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Posted March 1, 2012
When I first decided I'd like to review "Pictures of the Past" I had some hesitation. I've read an assortment of books covering the holocaust over the last 40 some years, and felt I may have met my capacity with them. The stories often left me with a heaviness of heart. I'd lived many years in Germany, even went to college in Munich, Germany, at the University of Maryland's extension campus, so it's a country that's very dear to my heart, with a people I'd come to love. It's been difficult to separate the Nazi's from the kind people of Germany I'd come to know. I'm glad I did take a chance on this particular book, however, because it beautifully balances the good and the ugly. It tells a story that gives the safe and lovely side of a life in Berlin, and then shows the rising of an extremist group that overtakes the country like locust. I loved this book.
From the earliest words, Deby Eisenberg captured my heart. I could hear the inflection of the grandmother's voice. I could feel her indignation and her ire rising, and I could nearly sense the touches of her grand and great grandchildren as they gathered around to comfort her. Eisenberg is a masterful writer. She makes her story not only ring with truth, but resound with the vision of a cast of characters that you can well image actually existed.
The love story interwoven within the historical mysteries of the book are engrossing. I was so happy to read the details of transatlantic voyages, the beautiful cities both European and American of the pre-WW !! era, and the very interesting comments about Nazi art thefts. The mystery that's presented of old lovers, the painting's travels, and a family whose lives were changed by the Nazi terror is mesmerizing.
It goes without saying that I highly recommend "Pictures of the Past" to everyone. It's a great book on this era from several perspectives. Beautifully written, it's a timeless love story that's anchored by a painting that's etched in the minds of the lovers.
Posted February 29, 2012
I was fascinated by the story and the times it takes places in. Very poignant times, the 1930's before World War II is begun by the Nazi regime. I loved the idea of the piece of artwork being the thing that brings all of these people together.Was this review helpful? Yes NoThank you for your feedback. Report this reviewThank you, this review has been flagged.
Posted February 19, 2012
Because my book club is reading Sarah’s Key for our Book of The Month, I wasn’t really looking forward to another WWII/Holocaust story. However, I loved this book!! Deby Eisenberg’s writing style reminds me of Jodi Picoult’s. Each chapter tells a story from a different characters perspective, in a different time period, with there being quite a few characters to keep up with. However, it is all leading up to the merging of these characters and how they are all connected.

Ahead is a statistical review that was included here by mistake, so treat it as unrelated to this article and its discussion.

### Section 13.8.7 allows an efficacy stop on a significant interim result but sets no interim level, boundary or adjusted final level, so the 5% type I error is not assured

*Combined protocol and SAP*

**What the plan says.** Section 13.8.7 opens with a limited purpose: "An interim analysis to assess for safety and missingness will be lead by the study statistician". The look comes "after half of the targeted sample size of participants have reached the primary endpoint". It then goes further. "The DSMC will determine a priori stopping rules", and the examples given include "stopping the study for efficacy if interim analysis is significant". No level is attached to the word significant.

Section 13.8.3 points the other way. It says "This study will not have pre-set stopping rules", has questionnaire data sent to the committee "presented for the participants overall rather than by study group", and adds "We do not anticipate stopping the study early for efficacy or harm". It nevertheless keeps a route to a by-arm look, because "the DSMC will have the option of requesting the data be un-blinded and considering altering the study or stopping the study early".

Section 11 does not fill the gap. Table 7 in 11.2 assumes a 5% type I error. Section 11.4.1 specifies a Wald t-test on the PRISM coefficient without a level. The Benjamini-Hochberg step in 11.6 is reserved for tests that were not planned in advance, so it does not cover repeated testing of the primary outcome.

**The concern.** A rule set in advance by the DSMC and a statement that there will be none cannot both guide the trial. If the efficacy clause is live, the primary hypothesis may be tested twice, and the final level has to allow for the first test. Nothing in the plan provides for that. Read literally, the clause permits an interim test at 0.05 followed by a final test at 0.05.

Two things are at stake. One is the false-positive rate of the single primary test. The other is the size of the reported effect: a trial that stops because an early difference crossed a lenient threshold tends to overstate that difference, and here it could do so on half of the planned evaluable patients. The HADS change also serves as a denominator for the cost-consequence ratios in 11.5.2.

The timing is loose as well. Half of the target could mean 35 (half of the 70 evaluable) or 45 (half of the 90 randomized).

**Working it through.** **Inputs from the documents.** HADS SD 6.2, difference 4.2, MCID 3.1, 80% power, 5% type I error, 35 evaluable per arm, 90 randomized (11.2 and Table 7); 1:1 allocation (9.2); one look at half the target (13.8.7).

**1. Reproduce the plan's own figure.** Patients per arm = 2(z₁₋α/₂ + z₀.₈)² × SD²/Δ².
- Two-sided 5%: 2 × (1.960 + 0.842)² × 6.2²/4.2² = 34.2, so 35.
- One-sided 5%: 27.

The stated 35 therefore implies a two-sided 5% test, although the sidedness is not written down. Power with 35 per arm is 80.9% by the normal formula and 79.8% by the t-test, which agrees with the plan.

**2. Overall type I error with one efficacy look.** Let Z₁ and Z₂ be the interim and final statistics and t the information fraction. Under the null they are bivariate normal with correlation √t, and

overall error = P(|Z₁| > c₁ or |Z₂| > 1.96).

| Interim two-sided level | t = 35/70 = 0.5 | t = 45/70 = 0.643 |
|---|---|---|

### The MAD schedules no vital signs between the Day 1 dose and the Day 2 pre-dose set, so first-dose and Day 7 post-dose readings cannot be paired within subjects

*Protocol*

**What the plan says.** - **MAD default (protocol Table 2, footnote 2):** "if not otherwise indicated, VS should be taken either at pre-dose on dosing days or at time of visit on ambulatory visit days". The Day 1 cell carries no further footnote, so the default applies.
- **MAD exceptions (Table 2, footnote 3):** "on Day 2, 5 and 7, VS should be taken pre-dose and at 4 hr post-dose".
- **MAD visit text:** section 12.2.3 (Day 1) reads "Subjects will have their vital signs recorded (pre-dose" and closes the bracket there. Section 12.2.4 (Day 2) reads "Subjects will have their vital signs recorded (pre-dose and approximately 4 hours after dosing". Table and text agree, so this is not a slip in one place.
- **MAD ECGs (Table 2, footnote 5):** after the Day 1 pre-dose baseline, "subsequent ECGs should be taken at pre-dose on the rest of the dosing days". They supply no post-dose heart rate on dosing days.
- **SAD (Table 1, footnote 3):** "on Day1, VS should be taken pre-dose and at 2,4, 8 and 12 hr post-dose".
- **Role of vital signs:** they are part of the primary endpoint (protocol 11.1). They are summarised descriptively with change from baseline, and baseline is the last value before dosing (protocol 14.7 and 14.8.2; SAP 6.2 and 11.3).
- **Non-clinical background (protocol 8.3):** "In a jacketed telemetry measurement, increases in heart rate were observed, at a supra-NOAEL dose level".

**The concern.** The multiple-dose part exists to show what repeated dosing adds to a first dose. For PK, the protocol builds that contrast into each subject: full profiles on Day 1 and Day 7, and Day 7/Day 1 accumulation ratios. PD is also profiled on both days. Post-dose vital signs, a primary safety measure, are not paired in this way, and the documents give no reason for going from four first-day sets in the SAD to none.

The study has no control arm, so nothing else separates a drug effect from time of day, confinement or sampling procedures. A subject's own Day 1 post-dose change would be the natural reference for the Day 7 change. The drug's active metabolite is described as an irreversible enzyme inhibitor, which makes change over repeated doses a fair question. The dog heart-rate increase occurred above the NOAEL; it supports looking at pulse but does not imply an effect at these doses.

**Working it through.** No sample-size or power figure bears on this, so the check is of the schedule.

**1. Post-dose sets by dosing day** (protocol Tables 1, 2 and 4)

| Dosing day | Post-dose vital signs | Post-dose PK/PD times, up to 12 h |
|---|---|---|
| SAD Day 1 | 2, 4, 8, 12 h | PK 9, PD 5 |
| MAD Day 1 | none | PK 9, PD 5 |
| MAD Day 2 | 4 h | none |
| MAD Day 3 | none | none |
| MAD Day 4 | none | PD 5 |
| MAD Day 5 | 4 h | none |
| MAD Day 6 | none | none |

In Sarah’s Key, I didn’t feel that I had closure with the main character and I was left with more questions than resolution. However, in Pictures of the Past, I felt that Deby brings the characters full circle without it being too unrealistic or too perfect. I loved the descriptiveness of each scene and the beauty brought out during a time of war. For example, Sarah takes Taylor to all her favorite shops and sees past the markings of hatred the Nazi’s wrote across Jewish shops/businesses. It was in the simple things mentioned that made me fall in love with the characters. I didn’t feel a sense of rushing through different character’s chapters, like I did with Sarah’s Key. I loved reading about each perspective and life story and towards the end of the book, it all came together beautifully.
This is a beautiful story, very well written, and deserves to be recognized as a great Historical literary book. I highly suggest this book and encourage you to add this to your must read book list!
Posted February 11, 2012
“Pictures of the Past” is a creative melding of the tragic history of the Holocaust and a lifelong love affair. Author Deby Eisenberg offers the reader a dynamic mix of characters and subplots along with an enlightening history lesson on Jewish culture. The romantic tale that runs through the length of the main plot commands the reader’s attention to the story’s eventful end. The book opens in 2004 when Gerta Rosen, a holocaust survivor, discovers a painting by a French artist while visiting the Art Institute of Chicago on her eight-second birthday. Gerta remembers the painting once hung in the home of a friend, Sarah Berger, who was her neighbor in Berlin, Germany in 1937. The painting has been donated by Taylor Woodmere of the Woodmere Family Foundation. Gerta believes the painting was stolen by the Nazi’s. She believes she must speak out and reveals her discovery to the media. From this starting point the reader is propelled back in time to the early days of Hitler’s reign over Germany. Taylor Woodmere is the heir to his family’s business, Woodmere Industries. The summer after he graduates from Yale University, Taylor’s father sends him to Paris to establish relationships with European businesses. Taylor is reluctant to go because his girlfriend is visiting and he has plans to propose. The senior Woodmere insists and Taylor leaves for Europe to attend the conference his father had planned to be held during the time of the 1937 World’s Fair in Paris. While in France, Taylor meets his father’s European contact, Emanuel Berger, a Jewish business owner from Berlin. He also meets and falls instantly in love with Emanuel’s daughter, Sarah. The two become close very quickly. As the couple falls in love, the Nazi threat comes to the Berger’s front door. While Taylor’s story is developing, the story of Rachel Gold begins in 1968. Rachel is a college student who becomes enamored with a wealthy young man—a Woodmere—during her summer break. Her brief relationship with Court Woodmere will bind her to Taylor Woodmere in the future. This is a challenging book from start to finish. The pacing of the story in the opening chapters is somewhat slow and choppy as Eisenberg introduces the book’s multi-character cast and their individual stories. But once introduced, the author smoothly guides the reader in and out of the lives of each character as she stitches together the ragged edges of all of the subplots until they fit together in one solid account of a love that continued to burn for over sixty years. “Pictures of the Past” is a lovely story of romance, history and family. I highly recommend it. Melissa Brown Levine for Independent Professional Book ReviewersWas this review helpful? Yes NoThank you for your feedback. Report this reviewThank you, this review has been flagged.